In a video interview with The Guardian, Edward Snowden explained why he should receive a pardon. (Screen shot via The Guardian)

Oliver Stone’s new drama, “Snowden,” appeared in theaters nationwide last week, and while the film may have garnered a positive response, real-life whistleblower Edward Snowden continues to face criticism for his actions. In fact, much of the week’s top political news revolved around intelligence, national security and the legal ramifications of whistleblowing.

This renewed attention to Snowden’s case began Tuesday, when The Guardian published a video interview with Snowden, currently living in self-imposed exile in Russia. In the interview, he made a case for why he should receive a presidential pardon:

Yes, there are laws on the books that say one thing, but that is perhaps why the pardon power exists—for the exceptions, for the things that may seem unlawful in letters on a page but when we look at them morally, when we look at them ethically, when we look at the results, it seems these were necessary things, these were vital things. …

I think when people look at the calculations of benefit, it is clear that in the wake of 2013 the laws of our nation changed. … The Congress, the courts, and the president all changed their policies as a result of these disclosures. At the same time there has never been any public evidence that any individual came to harm as a result. …

If not for these disclosures, if not for these revelations … we would be worse off.

Many human rights groups, latching on to the publicity surrounding the release of “Snowden,” redoubled their call for Snowden to receive a pardon. “The question of whether I, as a whistleblower, should be pardoned is not for me to answer, but I will say this: I love my country. I love my family. And I have dedicated my life to both of them,” Snowden said last week. “But I cannot support the persecution of those charged under an espionage act when they have committed no espionage.”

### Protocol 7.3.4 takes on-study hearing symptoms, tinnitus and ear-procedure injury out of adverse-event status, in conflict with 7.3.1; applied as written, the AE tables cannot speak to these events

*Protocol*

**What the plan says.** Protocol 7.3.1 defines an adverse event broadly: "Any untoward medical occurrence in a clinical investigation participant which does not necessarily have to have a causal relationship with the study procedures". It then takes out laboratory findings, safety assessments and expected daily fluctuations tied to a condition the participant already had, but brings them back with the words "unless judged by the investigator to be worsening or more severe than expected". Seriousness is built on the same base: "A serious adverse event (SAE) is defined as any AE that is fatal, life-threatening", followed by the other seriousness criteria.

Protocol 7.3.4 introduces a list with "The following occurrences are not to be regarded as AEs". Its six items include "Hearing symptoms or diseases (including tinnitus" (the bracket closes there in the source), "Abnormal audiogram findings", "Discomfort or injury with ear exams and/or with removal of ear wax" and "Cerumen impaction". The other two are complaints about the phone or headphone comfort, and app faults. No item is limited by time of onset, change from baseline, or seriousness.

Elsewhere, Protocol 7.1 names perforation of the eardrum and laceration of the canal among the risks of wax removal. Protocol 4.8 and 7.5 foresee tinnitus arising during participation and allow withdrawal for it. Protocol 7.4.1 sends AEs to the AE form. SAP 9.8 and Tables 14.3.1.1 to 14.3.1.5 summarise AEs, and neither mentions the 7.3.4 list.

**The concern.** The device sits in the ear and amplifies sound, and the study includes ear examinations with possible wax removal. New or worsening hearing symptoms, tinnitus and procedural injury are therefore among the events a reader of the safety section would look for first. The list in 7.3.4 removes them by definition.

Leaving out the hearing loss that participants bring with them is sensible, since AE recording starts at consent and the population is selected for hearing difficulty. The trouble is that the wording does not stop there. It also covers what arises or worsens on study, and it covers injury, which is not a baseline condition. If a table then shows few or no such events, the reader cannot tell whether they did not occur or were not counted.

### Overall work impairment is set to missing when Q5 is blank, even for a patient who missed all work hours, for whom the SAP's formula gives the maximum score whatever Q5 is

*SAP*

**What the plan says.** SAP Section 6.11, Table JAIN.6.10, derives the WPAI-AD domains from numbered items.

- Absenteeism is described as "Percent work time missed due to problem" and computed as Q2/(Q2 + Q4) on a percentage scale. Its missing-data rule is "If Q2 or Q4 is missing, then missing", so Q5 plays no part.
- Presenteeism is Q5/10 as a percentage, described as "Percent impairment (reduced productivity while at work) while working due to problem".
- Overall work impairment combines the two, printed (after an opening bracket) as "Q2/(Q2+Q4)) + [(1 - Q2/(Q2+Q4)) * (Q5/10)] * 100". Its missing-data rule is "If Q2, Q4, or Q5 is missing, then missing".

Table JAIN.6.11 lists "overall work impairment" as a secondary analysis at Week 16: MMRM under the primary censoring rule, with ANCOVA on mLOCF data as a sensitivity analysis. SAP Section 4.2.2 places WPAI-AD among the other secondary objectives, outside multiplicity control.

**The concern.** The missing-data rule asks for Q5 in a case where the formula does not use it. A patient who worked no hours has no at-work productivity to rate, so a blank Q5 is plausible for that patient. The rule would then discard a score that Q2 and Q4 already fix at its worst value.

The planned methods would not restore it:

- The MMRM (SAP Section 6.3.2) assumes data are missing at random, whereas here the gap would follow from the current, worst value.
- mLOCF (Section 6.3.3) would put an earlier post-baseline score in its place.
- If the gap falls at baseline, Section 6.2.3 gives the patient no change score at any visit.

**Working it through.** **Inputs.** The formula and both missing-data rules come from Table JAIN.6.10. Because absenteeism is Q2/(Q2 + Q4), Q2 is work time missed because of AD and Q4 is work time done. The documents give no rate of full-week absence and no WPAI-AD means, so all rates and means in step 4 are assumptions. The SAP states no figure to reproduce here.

Meanwhile, on Thursday, the House Intelligence Committee unanimously signed a letter urging President Obama not to pardon Snowden. “Snowden caused tremendous damage to national security, and the vast majority of the documents he stole have nothing to do with programs impacting individual privacy interests—they instead pertain to military, defense and intelligence programs of great interest to America’s adversaries,” the committee wrote in an accompanying report.

Mainstream media also played a role in the renewed focus on Snowden. Just two days after the premiere of Stone’s film, The Washington Post editorial board published an article titled “No pardon for Edward Snowden.” Many were quick to point out the inherent hypocrisy of the piece, including Glenn Greenwald of The Intercept:

In the face of a growing ACLU and Amnesty-led campaign to secure a pardon for Snowden, timed to this weekend’s release of the Oliver Stone biopic “Snowden,” the Post editorial page today not only argued in opposition to a pardon, but explicitly demanded that Snowden—the paper’s own source—stand trial on espionage charges or, as a “second-best solution,” accept “a measure of criminal responsibility for his excesses and the U.S. government offers a measure of leniency.”

In doing so, the Washington Post has achieved an ignominious feat in U.S. media history: the first-ever paper to explicitly editorialize for the criminal prosecution of its own source — one on whose back the paper won and eagerly accepted a Pulitzer Prize for Public Service. But even more staggering than this act of journalistic treachery against the paper’s own source are the claims made to justify it.

While Stone’s film brought Snowden’s case back into the forefront of mainstream media, other whistleblowers made headlines last week for their efforts to hold the U.S. accountable for its intelligence efforts.

Prior to its interview with Snowden, The Guardian wrapped up a three-part investigative series on Daniel Jones, a Senate investigator targeted by the CIA. Jones was named our Truthdigger of the Week over the weekend. Associate Editor Alexander Kelly writes: